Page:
Sustainable Procurement recently moved into the blogosphere following publication of the 5th edition of an HEC-Paris/EcoVadis report, ‘Sustainable Procurement: Back to Management!’ For a view on the survey’s findings of European procurement realities within 2011, SmartProcurement spoke to Abrie de Swardt, IMPERIAL Logistics Marketing Director.
Risk management imperative
The study, which featured participation by 80 large European companies, identifies three drivers for sustainable procurement initiatives, namely risk management, value creation and cost reduction. Eighty Four percent of this study’s participants saw risk management as the number one driver for a successful sustainable procurement strategy.
“It is important to acknowledge that risk management climbed the ranks to become the primary driver for sustainable procurement, particularly in light of the pivotal role of procurement in the supply chain,” said de Swardt. The survey in fact found that 44% of companies consider risk management to be the top priority in order to avoid supply disruptions.
Backing up this finding, he cited the Massachusetts Institute of Technology (MIT) Center for Transportation and Logistics Global Risk Survey, undertaken locally by IMPERIAL Logistics and SAPICS in collaboration with MIT. “This survey identifies top supply chain risk factors and aims to further understand perceptions towards risk mitigation, as well as the types of risk management strategies within business,” he explained.
It found, for example that South Africa is more closely aligned to developed over developing economies, in terms of the top ten supply chain risk factors facing business. The country however, not only resembles developing countries regarding ‘extended electricity loss’ and ‘major software systems failure’, but is required to address these issues more frequently. From a positive perspective, the civil unrest/terrorism and product tampering/counterfeit products have less of an impact on local supply chains.
Highlighting key points
In terms of the Sustainable Procurement report, de Swardt said, “Overall, the survey indicates that sustainable procurement remains high on executive agendas, noting ‘major support from Top Management’ that increased by 24%.”
“However, as a strategic priority, despite remaining in the Top 5 Chief Procurement Officer priorities for a 4th consecutive year sustainable procurement moved down one place. This signals caution in my view, with the reality being that at all levels business cannot afford to lessen the importance of sustainability.”
He added that significant organisational changes are reported to have been implemented and 57% of the respondents indicate that they have trained the majority of their procurement staff on sustainability. “Use of formal sustainable procurement metrics is also increasing,” he reported, “with two thirds of participating companies implementing dedicated measurement tools.”
Going back to budget, 92% of the companies had either increased or maintained sustainable procurement budgets, which, according to the report, ‘should yield more changes in the future years.’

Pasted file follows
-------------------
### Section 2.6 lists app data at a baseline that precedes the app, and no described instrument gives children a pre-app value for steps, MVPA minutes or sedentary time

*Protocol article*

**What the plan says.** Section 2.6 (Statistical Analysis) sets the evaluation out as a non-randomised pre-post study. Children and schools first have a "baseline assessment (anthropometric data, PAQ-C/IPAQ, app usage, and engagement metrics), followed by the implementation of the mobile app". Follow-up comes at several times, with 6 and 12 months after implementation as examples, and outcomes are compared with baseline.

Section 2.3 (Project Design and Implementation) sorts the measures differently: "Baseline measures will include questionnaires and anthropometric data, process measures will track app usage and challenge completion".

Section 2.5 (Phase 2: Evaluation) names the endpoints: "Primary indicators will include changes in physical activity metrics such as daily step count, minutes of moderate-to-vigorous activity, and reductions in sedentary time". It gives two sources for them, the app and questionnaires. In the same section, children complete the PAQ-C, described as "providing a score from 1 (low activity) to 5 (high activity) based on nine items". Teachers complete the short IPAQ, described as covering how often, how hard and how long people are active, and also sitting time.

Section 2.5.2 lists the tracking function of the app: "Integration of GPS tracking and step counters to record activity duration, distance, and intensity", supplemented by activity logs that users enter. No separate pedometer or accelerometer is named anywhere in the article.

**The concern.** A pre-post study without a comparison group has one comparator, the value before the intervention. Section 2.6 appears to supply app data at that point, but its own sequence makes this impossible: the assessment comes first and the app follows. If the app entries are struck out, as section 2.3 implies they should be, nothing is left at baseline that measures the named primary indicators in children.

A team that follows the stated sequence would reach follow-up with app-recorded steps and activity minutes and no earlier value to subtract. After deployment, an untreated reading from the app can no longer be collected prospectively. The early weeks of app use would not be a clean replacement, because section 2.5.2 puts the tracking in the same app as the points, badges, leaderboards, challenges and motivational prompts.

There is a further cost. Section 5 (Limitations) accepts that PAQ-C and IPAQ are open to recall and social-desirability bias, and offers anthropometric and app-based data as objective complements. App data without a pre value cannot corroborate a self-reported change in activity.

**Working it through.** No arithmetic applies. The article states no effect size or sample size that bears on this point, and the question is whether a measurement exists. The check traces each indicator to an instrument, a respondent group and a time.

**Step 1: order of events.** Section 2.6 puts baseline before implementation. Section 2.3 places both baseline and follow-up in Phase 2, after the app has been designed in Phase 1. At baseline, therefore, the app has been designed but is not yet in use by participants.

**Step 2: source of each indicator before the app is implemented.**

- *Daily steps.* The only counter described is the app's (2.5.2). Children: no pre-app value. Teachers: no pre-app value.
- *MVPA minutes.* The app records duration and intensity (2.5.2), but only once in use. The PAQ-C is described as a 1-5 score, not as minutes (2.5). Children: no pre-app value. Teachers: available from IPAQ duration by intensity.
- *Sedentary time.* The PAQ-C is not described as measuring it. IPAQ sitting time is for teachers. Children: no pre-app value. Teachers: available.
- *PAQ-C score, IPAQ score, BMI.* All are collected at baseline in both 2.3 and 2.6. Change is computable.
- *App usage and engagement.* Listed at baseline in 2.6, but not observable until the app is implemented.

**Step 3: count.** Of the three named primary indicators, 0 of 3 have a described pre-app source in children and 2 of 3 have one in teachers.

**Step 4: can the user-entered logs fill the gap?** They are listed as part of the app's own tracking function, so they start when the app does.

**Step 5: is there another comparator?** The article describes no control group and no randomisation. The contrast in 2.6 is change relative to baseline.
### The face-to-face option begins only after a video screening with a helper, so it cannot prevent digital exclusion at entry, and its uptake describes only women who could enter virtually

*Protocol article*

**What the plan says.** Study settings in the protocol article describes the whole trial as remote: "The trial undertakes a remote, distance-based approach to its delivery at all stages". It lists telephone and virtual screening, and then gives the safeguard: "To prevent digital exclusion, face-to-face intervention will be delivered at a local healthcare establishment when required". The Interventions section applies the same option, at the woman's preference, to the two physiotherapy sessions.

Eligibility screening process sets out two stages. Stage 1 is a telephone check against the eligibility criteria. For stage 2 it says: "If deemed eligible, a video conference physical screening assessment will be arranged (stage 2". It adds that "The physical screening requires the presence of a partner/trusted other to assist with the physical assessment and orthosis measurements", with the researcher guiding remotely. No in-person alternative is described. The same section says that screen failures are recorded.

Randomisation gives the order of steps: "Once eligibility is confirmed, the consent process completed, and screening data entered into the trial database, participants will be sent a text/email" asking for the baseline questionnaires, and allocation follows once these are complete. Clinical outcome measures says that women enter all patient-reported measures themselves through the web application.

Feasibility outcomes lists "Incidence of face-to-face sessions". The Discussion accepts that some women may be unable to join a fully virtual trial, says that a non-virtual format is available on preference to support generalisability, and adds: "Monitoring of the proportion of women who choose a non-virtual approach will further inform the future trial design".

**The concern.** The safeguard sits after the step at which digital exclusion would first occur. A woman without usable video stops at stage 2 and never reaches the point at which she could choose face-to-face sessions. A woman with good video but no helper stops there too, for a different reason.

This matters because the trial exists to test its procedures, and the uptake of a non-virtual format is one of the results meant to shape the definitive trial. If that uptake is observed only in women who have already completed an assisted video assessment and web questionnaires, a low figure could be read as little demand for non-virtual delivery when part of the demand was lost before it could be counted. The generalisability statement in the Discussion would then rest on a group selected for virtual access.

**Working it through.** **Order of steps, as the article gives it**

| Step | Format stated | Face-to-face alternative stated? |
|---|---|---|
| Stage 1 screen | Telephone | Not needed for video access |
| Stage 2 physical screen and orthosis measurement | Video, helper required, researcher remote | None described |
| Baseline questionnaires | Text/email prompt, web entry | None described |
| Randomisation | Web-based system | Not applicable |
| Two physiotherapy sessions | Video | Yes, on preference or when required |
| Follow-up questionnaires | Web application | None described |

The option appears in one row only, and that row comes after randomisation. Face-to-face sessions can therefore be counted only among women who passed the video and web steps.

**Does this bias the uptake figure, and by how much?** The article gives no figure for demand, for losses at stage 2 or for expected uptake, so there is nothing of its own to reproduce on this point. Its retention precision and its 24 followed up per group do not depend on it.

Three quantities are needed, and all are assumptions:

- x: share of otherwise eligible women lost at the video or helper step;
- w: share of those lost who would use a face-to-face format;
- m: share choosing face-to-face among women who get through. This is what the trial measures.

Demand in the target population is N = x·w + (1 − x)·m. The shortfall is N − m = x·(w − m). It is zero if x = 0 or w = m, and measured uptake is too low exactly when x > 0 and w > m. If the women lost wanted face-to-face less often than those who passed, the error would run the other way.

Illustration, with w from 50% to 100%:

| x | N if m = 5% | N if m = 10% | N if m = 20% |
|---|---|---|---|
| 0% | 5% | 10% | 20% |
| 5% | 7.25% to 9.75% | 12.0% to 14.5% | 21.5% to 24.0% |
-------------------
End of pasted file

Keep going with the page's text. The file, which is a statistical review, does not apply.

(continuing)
Challenges and benefits
The study states that reaching a tipping point for widespread adoption of sustainable procurement ‘is not easy’. The first challenge noted is ‘contradictory objectives’, an issue for 44% of companies surveyed. “This implies a lack of seeing eye-to-eye when it comes to the short-term financial goals vs. medium to longer term sustainability goals,” he said.
A second stumbling block to adoption of sustainability best practice within procurement lies in the reluctance of middle-management to engage in this regard. Furthermore, limited progress was reported when it came to use of advanced tools and models for integrating sustainability within companies.
The benefits of sustainable procurement are also explored in the study, with the major one being the reduction of risk, followed by enhancement of internal team motivation. “Could this indicate the importance of this approach for attracting and retaining the best people? Undoubtedly,” emphasised de Swardt.
Local sustainable procurement
“This survey provides southern African markets with an important starting point. Such research has not yet been undertaken locally and is critical to assess the degree to which procurement departments are contributing to, and can better contribute to greening the supply chain,” he said.
The business case for ‘green’ supply chains is very attractive. By addressing the problem of carbon emission and environmental pollution, companies not only limit carbon footprint and waste, but optimise supply chain performance.
In essence, it’s a balancing act that requires the identification of ways in which ‘green’ can increase revenue, reduce costs and nurture the environment. “There is still widespread uncertainty about how to move forward with green supply chain initiatives. These initiatives should clear three hurdles. They must be acceptable financially, environmentally and socially,” he explained.
Transformation to a green supply chain is a three-fold process, adding: “It requires us to become educated, measure the company’s carbon footprint and identify change levers. After establishing this, we can embark on business case supported initiatives.”
“The way in which companies manage their supply chains, across people, process and technology must be based on sustainability. This requires that we make the right procurement decisions, work closely with customers, business partners and employees, and intelligently apply supply chain modelling aided by the necessary tools,” concluded de Swardt.